How to Attach a Hole Saw to a Drill

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Woodworkers reach for a hole saw when they need to make circular openings between 1 1/2 to about 5 inches in diameter. They have a choice between a spade bit and hole saw for diameters between 1 and 1 1/2 inches, and usually use a jigsaw to make large holes. A hole saw, which has teeth arranged on the outer edge of a metal cylinder, can generate a lot of torque -- especially if it's a large saw -- so it's important to mount it correctly in the drill to avoid slipping, wobbling and kickback.

Step 1

Choose an appropriate pilot bit. Hole saws usually come in a set that includes several pilot bits -- from 1/4 inch to 7/16 inch in diameter. Consult the manual for the proper bit to use.

Step 2

Insert the bit through the hole in the bottom of the hole saw and slide the saw onto the mandrel, the metal fitting that holds the bit. If you have a newer hole saw set, you can simply snap the bit onto the mandrel. If your set is an older one, you'll probably have to screw it on. It's a forward thread, which means you screw the saw clockwise to tighten it onto the threads.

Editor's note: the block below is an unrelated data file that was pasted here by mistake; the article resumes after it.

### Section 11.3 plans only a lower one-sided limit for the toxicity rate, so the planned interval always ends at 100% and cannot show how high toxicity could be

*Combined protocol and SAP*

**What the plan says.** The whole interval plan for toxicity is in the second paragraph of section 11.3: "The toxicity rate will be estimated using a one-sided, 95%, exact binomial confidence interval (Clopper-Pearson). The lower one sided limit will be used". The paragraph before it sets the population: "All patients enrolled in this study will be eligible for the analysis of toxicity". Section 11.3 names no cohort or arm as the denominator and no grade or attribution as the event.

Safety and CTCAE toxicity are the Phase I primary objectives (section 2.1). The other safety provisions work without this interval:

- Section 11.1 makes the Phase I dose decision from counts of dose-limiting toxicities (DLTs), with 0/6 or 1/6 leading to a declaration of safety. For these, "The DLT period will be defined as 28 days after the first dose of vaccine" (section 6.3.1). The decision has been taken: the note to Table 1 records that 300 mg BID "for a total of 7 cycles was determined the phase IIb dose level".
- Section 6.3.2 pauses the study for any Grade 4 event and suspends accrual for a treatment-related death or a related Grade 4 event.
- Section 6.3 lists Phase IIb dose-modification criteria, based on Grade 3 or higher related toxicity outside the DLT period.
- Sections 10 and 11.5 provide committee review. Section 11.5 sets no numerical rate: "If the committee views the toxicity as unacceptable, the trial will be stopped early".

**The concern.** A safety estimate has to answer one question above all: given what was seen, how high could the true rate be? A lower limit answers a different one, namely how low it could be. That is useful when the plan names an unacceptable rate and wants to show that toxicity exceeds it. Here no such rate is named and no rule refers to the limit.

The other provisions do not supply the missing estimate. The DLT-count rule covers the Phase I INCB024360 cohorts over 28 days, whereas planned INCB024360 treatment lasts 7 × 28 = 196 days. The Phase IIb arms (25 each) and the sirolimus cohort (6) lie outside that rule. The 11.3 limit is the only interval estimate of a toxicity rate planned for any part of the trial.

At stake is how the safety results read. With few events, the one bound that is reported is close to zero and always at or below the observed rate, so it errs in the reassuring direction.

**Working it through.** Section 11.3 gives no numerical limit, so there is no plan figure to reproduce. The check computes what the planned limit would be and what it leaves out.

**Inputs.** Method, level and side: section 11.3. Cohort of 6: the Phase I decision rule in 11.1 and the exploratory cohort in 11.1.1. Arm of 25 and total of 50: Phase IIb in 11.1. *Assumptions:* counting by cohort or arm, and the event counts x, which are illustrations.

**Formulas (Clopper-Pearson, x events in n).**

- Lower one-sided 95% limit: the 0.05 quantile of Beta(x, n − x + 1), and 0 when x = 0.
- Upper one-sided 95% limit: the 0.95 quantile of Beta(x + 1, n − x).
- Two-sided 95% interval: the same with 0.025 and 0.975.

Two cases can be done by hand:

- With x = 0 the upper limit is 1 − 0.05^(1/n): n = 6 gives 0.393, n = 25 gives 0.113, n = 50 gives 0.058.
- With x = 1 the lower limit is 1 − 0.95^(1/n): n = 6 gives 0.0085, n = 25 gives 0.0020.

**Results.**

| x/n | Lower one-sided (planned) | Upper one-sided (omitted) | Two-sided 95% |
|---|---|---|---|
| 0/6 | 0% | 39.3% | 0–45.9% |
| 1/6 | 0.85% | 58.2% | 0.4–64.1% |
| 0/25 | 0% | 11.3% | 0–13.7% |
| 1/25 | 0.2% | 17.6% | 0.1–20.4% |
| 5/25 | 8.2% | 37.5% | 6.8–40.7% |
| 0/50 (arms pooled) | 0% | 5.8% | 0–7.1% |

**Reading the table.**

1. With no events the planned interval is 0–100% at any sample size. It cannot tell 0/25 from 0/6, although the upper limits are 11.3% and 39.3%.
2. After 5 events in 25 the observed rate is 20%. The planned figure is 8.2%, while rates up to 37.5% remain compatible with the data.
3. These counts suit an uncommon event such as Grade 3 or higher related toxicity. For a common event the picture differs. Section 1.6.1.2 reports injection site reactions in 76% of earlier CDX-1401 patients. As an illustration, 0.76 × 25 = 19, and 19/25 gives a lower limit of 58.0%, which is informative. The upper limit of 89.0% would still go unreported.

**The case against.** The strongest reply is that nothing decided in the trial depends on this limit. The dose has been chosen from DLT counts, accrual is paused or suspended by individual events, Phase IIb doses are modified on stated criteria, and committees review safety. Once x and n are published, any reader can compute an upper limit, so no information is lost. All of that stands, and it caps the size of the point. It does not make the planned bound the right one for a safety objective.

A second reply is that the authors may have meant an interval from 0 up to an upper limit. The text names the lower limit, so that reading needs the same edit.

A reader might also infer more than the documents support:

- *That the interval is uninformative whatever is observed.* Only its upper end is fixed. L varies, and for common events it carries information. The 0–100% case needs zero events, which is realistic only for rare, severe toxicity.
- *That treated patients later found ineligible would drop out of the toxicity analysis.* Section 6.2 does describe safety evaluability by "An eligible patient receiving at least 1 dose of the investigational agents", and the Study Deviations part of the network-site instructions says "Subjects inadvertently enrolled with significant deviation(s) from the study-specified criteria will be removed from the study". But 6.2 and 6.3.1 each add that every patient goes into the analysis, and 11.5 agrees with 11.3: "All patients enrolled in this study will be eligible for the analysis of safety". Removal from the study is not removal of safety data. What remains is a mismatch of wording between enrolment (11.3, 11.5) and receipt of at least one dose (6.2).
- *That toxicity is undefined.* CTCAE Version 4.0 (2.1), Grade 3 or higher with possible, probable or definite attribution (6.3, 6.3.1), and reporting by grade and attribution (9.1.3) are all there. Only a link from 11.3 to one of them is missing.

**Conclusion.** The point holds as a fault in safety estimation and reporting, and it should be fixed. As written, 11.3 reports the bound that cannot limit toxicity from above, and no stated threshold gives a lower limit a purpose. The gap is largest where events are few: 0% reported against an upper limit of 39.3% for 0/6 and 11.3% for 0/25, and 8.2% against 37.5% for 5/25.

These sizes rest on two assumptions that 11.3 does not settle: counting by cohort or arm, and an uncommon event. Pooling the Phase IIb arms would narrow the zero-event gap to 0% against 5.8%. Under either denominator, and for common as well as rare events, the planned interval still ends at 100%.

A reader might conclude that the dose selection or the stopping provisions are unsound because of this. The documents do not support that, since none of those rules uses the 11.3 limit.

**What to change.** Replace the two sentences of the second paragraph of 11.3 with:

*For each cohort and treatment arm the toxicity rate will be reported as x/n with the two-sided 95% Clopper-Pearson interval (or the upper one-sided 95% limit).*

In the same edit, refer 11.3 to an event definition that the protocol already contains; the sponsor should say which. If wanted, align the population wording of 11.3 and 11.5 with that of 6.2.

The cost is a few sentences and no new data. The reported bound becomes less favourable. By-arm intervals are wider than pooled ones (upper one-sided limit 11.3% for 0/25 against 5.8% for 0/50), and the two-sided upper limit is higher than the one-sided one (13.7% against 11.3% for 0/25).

Step 3

Hold the mandrel with one wrench and grip the base of the saw with another. Use the wrenches to tighten the saw onto the mandrel. Failure to do this could result in the saw coming loose while you're using it.

Step 4

Disable your drill by unplugging it or removing the battery. Open the chuck far enough to insert the base of the saw mandrel into the drill. Hold the saw by its base while you tighten the drill chuck, either by turning it with your hand or using a chuck key, depending on the drill. Tighten the chuck as much as you can to prevent it from opening while you're using the saw.

Step 5

Rotate the chuck a few times by hand to make sure the saw is centered. When you're satisfied, plug in the drill or insert the battery, and start sawing.


Keep the saw straight and operate it at a low speed to prevent the teeth from binding in the wood. When the teeth bind, the drill may jerk violently out of your hand. This is especially likely with large-diameter blades.

Chris Deziel is a contractor, builder and general fix-it pro who has been active in the construction trades for 40 years. He has degrees in science and humanities and years of teaching experience. An avid craftsman and musician, Deziel began writing on home improvement topics in 2010. He worked as an expert consultant with eHow Now and Pro Referral -- a Home Depot site. A DIYer by nature, Deziel regularly shares tips and tricks for a better home and garden at

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